I have found that my personal life is in dramatically better order now that I work from home. Dishes are done, bills paid instantly, bed always made, carpet always vacuumed, and no piles of paperwork and projects I am trying to get too.

    When considering the extreme demands of managing kids – the affects are even more dramatic.

  • Save Money

    Commuting isn’t cheap. There are hard costs like gas, tolls, or train tickets. There are soft costs like wear and tear on your car, or how often you go through an expensive pair of shoes on all those walks to the train. If you drive to work – imagine if you drove 15,000 fewer miles a year.

    Food costs also add up (and I would argue, it is more difficult to eat healthy when on the move.) Coffee, bagel, sandwich, snack… it adds up quickly.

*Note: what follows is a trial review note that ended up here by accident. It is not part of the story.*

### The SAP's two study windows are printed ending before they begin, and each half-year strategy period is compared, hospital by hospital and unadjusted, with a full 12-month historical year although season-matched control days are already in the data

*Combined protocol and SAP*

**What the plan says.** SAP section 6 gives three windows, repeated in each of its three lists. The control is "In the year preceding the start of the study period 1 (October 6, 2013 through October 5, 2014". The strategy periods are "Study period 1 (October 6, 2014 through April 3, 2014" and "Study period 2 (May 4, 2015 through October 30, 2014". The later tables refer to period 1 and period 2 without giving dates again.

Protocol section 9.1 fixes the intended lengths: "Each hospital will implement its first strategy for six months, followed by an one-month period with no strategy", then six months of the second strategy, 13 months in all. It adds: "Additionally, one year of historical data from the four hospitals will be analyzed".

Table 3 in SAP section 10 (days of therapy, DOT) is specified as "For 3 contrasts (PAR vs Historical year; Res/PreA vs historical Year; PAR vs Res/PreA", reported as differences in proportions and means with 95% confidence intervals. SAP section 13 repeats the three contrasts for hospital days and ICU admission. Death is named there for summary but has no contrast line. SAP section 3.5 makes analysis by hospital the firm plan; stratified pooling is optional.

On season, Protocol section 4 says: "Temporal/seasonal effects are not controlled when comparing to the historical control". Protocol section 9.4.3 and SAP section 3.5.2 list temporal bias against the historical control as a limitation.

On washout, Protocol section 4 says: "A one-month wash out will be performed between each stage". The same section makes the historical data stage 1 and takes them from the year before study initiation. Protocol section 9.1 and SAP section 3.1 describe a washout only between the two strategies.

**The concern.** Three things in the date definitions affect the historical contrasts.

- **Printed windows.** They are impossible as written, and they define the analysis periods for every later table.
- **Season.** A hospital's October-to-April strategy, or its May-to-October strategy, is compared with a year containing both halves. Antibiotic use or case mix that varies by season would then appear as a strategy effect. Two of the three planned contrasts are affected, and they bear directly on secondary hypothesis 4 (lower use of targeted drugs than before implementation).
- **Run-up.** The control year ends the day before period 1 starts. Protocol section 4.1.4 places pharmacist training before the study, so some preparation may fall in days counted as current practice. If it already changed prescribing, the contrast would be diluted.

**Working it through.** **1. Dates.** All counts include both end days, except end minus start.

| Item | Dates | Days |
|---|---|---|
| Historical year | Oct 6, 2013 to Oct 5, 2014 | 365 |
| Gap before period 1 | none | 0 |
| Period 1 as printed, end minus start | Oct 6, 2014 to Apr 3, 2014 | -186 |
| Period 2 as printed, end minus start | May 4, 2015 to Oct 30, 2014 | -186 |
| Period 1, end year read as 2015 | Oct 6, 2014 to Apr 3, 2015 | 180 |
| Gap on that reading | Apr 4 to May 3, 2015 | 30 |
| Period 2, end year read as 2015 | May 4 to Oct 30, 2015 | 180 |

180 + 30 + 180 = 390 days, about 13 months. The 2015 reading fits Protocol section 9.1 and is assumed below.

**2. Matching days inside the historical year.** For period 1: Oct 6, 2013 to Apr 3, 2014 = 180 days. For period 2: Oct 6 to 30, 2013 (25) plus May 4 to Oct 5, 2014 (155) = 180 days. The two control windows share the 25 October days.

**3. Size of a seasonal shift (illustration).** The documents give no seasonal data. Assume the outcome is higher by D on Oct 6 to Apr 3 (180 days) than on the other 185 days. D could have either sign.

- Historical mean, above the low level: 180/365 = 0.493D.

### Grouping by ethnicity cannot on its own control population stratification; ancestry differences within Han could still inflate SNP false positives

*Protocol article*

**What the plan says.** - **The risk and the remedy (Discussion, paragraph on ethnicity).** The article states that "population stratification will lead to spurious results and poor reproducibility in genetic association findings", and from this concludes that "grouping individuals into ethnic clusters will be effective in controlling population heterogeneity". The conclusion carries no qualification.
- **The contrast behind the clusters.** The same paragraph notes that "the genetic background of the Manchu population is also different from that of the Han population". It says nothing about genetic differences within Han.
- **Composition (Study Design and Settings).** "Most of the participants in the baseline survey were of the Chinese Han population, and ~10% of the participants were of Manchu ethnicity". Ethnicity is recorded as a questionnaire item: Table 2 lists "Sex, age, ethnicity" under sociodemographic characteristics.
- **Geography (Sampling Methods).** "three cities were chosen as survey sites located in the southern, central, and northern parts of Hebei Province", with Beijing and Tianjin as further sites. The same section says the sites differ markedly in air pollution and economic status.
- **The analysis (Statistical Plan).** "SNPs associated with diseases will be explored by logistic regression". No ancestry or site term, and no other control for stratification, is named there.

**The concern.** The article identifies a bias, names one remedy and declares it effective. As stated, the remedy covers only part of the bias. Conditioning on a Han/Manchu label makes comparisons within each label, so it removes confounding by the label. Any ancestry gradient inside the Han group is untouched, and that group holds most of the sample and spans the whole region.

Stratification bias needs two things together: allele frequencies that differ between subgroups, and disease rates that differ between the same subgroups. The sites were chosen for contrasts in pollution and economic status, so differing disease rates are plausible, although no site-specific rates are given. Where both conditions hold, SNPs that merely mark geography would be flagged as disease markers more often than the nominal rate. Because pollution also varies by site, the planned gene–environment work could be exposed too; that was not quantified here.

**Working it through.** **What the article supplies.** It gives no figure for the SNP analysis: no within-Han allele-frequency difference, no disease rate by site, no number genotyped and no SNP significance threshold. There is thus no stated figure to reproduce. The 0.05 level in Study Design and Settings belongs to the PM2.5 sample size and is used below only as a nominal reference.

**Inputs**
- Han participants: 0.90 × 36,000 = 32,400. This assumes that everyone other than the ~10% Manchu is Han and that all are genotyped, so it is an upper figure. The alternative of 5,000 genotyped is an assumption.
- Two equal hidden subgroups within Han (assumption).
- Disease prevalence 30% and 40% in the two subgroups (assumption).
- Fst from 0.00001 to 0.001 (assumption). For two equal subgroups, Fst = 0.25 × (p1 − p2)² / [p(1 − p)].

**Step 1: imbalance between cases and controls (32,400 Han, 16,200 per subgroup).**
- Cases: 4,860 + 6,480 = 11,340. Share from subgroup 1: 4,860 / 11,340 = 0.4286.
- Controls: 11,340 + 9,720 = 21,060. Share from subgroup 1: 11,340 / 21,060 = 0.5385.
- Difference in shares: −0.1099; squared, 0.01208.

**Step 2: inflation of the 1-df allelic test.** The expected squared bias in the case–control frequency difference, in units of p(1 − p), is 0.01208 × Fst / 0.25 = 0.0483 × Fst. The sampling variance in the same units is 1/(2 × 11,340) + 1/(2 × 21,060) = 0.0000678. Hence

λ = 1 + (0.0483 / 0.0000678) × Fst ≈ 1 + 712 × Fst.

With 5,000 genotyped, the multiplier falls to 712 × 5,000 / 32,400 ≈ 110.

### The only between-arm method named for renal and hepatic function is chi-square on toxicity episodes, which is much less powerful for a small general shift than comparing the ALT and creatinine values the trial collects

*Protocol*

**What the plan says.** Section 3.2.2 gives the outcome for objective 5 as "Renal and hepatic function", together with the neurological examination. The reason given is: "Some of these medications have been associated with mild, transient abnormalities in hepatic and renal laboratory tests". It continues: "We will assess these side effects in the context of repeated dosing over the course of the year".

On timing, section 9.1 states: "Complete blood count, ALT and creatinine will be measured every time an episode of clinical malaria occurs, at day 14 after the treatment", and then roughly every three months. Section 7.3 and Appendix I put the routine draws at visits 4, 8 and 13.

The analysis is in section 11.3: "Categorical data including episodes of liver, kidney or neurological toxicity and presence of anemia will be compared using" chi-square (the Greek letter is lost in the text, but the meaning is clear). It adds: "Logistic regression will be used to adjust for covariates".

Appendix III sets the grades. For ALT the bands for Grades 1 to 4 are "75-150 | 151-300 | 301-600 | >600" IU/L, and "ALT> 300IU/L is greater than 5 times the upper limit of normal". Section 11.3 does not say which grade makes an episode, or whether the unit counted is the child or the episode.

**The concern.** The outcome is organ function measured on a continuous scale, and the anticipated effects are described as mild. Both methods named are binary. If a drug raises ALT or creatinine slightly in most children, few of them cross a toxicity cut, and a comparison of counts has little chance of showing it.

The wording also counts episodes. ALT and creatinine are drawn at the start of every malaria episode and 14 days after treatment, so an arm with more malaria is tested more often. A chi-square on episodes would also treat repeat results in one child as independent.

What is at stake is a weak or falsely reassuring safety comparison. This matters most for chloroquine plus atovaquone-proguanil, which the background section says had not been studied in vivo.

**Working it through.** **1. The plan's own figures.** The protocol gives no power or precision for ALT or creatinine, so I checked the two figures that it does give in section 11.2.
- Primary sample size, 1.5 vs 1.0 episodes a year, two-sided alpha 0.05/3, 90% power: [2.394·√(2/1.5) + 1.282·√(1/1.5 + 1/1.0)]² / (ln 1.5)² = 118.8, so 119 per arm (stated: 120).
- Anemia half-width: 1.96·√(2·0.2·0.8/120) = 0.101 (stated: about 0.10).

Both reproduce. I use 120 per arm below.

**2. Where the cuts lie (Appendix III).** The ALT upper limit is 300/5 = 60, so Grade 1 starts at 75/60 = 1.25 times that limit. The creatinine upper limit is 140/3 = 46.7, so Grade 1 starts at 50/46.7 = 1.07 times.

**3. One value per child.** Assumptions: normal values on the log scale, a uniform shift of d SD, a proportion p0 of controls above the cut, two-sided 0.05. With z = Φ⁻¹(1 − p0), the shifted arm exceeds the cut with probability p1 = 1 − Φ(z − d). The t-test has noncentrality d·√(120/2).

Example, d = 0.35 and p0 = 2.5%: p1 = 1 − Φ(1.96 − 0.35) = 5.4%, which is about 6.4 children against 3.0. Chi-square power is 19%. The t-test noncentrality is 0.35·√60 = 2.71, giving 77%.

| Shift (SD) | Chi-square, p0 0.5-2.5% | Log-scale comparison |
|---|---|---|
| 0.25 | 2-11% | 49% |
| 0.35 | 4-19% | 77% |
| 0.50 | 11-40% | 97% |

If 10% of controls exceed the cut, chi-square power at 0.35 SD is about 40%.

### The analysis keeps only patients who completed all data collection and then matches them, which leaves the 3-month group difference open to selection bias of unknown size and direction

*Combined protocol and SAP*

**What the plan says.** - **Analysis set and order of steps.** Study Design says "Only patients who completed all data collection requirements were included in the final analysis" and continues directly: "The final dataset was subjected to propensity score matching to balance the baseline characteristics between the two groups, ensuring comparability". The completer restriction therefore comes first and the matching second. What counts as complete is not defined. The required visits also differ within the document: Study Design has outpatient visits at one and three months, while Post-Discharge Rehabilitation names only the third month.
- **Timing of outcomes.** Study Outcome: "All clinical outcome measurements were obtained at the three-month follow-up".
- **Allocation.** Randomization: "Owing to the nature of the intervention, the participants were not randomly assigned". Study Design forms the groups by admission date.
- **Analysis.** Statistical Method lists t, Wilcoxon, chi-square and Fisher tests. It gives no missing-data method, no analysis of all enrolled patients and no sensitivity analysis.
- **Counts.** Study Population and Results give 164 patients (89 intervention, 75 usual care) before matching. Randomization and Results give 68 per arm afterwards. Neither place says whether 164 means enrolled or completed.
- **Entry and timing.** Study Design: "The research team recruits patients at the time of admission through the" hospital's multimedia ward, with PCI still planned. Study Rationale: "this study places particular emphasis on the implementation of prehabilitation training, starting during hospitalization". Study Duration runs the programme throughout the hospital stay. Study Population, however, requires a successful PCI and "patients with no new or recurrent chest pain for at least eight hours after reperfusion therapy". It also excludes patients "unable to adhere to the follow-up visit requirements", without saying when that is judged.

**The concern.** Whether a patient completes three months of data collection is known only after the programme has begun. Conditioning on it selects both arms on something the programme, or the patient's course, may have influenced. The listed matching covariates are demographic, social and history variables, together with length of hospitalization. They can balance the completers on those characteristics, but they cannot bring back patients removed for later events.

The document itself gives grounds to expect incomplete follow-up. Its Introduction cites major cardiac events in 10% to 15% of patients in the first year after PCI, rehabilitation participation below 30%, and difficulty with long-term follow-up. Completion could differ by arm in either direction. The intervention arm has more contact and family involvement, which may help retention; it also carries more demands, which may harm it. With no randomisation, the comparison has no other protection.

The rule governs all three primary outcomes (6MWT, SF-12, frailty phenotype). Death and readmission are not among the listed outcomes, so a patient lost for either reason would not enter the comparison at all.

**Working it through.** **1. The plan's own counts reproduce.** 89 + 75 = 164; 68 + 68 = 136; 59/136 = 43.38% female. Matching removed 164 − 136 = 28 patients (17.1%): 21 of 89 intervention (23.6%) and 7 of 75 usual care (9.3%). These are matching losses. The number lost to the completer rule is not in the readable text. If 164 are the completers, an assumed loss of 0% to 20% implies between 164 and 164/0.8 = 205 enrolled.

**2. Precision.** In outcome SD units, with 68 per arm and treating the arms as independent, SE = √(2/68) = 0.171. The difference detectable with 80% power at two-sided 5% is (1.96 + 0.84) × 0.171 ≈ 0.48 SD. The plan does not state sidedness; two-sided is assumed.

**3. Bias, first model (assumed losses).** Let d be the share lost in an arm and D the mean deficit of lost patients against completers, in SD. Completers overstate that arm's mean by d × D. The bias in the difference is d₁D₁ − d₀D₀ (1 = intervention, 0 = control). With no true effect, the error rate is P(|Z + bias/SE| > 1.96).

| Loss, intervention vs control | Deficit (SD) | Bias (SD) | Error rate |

There are costs on the other end of things too, for your company, to light/heat/cool/clean your space.

    I typically go into the office one day a week, yet I still manage to save thousands of dollars each year in commuting and food costs. I estimate I save around $3,000 a year in commuting and food costs.

These benefits might differ for you, based on your role, personal and professional life. But let’s say you are going to try out working from home one day a week – here are some tips to get things started.

Tips for Working From Home

  • Setup a Work Area

    I have heard this repeated by others who work from home – have a space in your home that is just for work. It helps keep you focused, and is a signal to your family that you are not to be disturbed.

    I have a large empty desk that I use. It is always empty, and when I work, contains only my laptop. I went paperless awhile back, so that helps.

    We don’t own a TV, and decorate very sparingly, so the room has no other distractions. Nothing in terms of entertainment, and no personal to-do’s to capture my attention.